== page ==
Carbohydrates are an energy source in food that come from starch, sugar and cellulose. Carbohydrates provide vitamins, minerals, antioxidants and fiber in the diet.
The current recommendations suggest 45 to 65 percent of our daily calories come from carbs. The 2020 - 2025 Dietary Guidelines for Americans recommends choosing foods containing complex carbohydrates over refined sources most often for maximum benefits.
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You can find healthful carbohydrate sources in foods like wheat, corn, rice, oats, barley, quinoa, sorghum, spelt, rye and in fruits, vegetables and legumes. Read on to learn more about the importance of including the right type of carbohydrates in your diet.
Complex Carbs vs. Simple Carbs
There are two types of carbohydrates — simple and complex. They differ in terms of the food's chemical structure and how quickly the sugar is digested and absorbed, per the American Heart Association (AHA).
Simple carbs are digested quickly and send immediate bursts of glucose (energy) into the blood stream. That's why you may feel a rush of energy when you eat a dessert, only to be followed by a crash of fatigue when that sudden burst of energy is depleted. Simple sugars are found in refined sugars, like the white sugar you'd find in a sugar bowl. Added sugars (including refined sugars) provide calories, but lack vitamins, minerals and fiber and can lead to weight gain.
Simple Carbohydrates: Refined vs. Natural
Simple carbohydrates are digested by the body quickly, after which they send a rush of glucose into the blood stream. This is why you might feel a burst of energy after eating a sweet. Some common examples of simple carbs include:
- Non-diet carbonated beverages, like soda
- Table sugar
- Added sugars
Simple carbs are often softer in texture (think: white bread, white rice and baked goods). Soda, candy and sweeteners like table sugar and honey are also simple carbs.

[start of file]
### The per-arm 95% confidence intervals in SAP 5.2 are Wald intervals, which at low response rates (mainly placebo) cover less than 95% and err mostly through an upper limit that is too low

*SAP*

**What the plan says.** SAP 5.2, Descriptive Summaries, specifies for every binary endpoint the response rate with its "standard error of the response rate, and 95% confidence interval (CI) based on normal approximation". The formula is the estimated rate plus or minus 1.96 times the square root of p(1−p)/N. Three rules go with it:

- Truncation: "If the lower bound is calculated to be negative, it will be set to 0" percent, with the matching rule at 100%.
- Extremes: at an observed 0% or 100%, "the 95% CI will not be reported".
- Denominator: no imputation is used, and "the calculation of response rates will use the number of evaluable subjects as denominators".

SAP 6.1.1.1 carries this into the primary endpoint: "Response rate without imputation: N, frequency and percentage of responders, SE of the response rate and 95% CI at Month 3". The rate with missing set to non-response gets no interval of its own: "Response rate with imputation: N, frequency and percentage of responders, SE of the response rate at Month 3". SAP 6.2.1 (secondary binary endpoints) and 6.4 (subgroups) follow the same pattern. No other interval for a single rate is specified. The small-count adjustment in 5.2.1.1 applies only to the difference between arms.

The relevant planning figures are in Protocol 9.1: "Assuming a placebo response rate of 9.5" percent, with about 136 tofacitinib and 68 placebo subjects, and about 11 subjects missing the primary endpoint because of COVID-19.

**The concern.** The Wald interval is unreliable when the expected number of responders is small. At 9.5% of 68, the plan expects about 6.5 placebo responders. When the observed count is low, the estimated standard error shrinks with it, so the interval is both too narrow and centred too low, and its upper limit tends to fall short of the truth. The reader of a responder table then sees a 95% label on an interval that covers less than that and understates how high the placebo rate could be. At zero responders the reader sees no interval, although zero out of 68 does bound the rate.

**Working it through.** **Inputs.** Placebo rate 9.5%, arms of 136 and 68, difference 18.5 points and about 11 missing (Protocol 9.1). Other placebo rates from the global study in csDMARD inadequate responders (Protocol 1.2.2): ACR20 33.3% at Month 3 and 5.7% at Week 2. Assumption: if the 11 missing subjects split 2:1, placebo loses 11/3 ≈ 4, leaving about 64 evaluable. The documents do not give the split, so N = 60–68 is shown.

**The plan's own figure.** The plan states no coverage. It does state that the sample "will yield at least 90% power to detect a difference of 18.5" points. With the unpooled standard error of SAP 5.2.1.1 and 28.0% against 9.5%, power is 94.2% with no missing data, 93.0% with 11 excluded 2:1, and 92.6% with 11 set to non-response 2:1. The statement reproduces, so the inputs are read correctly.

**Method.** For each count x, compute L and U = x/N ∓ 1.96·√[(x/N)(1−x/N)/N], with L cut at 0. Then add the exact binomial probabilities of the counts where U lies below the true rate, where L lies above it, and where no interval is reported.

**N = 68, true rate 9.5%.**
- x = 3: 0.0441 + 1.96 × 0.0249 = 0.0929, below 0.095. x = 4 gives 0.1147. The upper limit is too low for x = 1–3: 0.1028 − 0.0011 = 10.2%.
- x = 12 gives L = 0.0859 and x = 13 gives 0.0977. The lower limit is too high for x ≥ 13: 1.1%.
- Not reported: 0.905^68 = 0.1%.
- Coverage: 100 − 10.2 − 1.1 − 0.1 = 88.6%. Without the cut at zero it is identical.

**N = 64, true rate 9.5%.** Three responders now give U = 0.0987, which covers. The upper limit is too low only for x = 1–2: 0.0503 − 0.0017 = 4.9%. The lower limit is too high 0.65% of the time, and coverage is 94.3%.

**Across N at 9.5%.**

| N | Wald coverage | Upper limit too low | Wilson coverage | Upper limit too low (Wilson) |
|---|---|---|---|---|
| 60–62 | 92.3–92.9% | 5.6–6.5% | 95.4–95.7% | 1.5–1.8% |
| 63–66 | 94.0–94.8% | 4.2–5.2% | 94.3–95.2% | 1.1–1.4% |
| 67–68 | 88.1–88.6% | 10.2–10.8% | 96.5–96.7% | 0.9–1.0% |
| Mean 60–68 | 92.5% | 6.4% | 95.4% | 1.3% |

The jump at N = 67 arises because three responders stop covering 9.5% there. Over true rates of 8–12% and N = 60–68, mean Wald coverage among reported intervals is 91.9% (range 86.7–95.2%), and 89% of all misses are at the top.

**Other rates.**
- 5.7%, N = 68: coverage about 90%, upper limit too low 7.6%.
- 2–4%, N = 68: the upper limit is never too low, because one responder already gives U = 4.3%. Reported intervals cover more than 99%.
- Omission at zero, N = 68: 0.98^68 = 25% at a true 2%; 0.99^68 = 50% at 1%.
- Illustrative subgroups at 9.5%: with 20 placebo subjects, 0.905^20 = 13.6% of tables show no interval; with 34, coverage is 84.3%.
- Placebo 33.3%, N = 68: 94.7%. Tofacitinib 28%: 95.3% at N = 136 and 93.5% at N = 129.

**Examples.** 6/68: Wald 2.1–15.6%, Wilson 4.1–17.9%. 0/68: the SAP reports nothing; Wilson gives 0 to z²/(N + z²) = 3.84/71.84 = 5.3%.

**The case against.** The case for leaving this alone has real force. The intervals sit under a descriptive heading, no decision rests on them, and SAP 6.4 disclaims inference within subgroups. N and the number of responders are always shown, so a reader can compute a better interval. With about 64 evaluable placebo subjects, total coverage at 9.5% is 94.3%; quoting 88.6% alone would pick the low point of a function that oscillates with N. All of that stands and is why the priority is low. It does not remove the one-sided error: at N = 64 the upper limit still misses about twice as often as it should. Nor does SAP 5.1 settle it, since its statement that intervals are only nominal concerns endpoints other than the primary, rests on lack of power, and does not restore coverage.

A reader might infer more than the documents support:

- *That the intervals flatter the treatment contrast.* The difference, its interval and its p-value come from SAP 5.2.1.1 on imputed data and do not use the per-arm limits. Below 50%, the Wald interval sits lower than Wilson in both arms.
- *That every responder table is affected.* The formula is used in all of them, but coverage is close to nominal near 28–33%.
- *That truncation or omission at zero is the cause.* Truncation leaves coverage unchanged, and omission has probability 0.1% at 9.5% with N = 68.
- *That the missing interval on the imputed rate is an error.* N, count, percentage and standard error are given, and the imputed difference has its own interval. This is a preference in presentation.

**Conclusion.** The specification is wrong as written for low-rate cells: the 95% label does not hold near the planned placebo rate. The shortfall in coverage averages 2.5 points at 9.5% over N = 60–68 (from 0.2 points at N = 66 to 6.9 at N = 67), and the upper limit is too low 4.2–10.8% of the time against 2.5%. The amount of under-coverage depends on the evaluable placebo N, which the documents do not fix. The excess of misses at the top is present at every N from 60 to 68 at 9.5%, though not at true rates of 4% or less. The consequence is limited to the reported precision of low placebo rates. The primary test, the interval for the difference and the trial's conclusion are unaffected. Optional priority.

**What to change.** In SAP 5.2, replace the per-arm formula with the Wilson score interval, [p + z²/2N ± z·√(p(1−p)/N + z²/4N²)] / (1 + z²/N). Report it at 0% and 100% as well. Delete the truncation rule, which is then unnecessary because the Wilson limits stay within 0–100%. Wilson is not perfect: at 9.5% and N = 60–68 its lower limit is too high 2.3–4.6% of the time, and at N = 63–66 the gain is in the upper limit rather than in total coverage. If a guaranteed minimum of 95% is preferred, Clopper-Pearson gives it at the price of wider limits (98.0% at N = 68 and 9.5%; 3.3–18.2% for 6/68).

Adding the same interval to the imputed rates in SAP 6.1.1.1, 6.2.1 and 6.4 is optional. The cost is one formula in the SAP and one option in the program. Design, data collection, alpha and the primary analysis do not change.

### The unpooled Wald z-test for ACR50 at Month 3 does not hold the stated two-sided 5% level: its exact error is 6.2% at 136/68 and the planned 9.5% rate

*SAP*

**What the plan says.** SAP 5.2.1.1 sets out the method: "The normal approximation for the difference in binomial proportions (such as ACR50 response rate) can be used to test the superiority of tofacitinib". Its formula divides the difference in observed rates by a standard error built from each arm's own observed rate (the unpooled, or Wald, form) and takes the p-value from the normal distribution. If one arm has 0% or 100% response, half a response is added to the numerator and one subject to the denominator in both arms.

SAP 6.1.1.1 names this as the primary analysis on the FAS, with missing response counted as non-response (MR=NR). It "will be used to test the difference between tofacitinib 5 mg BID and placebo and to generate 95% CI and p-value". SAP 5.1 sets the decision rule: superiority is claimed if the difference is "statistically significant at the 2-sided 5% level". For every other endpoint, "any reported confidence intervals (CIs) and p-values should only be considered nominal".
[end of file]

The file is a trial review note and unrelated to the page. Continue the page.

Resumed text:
Refined simple carbs are created when natural ingredients, such as sugar cane, are processed or refined into a product, such as table sugar.
Refined carbohydrates are added to foods as sweeteners, and include corn syrup, brown sugar and high-fructose corn syrup. Foods that contain high levels of refined sugars include some breakfast cereals, yogurts, cookies and candy.
Refined flours, which have been stripped of some of their natural, high fiber content including the bran, germ or endosperm, are also considered refined simple carbs.
Refined carbohydrates tend to provide high calorie counts but lack nutrient value. In other words, for the number calories consumed, your body receives little benefit. To manage your weight and maximize your nutrition, limit the number of refined carbohydrates in your diet.
Are Fruits Simple Carbs?
The answer to this question is a bit nuanced.
Natural sources of simple carbohydrates provide quick energy and boost your health by supplying vitamins and minerals that are not found in refined carbohydrates.
Fruits, vegetables and dairy are technically made of simple carbohydrates, but because of the fiber, protein and other nutrients that naturally occur in these foods, they act more like complex carbohydrates in the body, per the AHA.
For these reasons, they're recommended as part of a healthy diet.
If you have a choice between a refined and natural carbohydrate as a snack, such as choosing between a candy bar or apple, you'll boost your nutrition by choosing the apple (the natural simple carb).
The apple contains fewer calories than the candy bar and also provides vitamins A and C, folate, calcium, phosphorus, and potassium. In addition to its nutrient value, fruit serves double duty by providing complex carbohydrates in the form of soluble and insoluble fiber.
Complex carbs, on the other hand, take longer to digest and release glucose into the bloodstream at a steadier pace.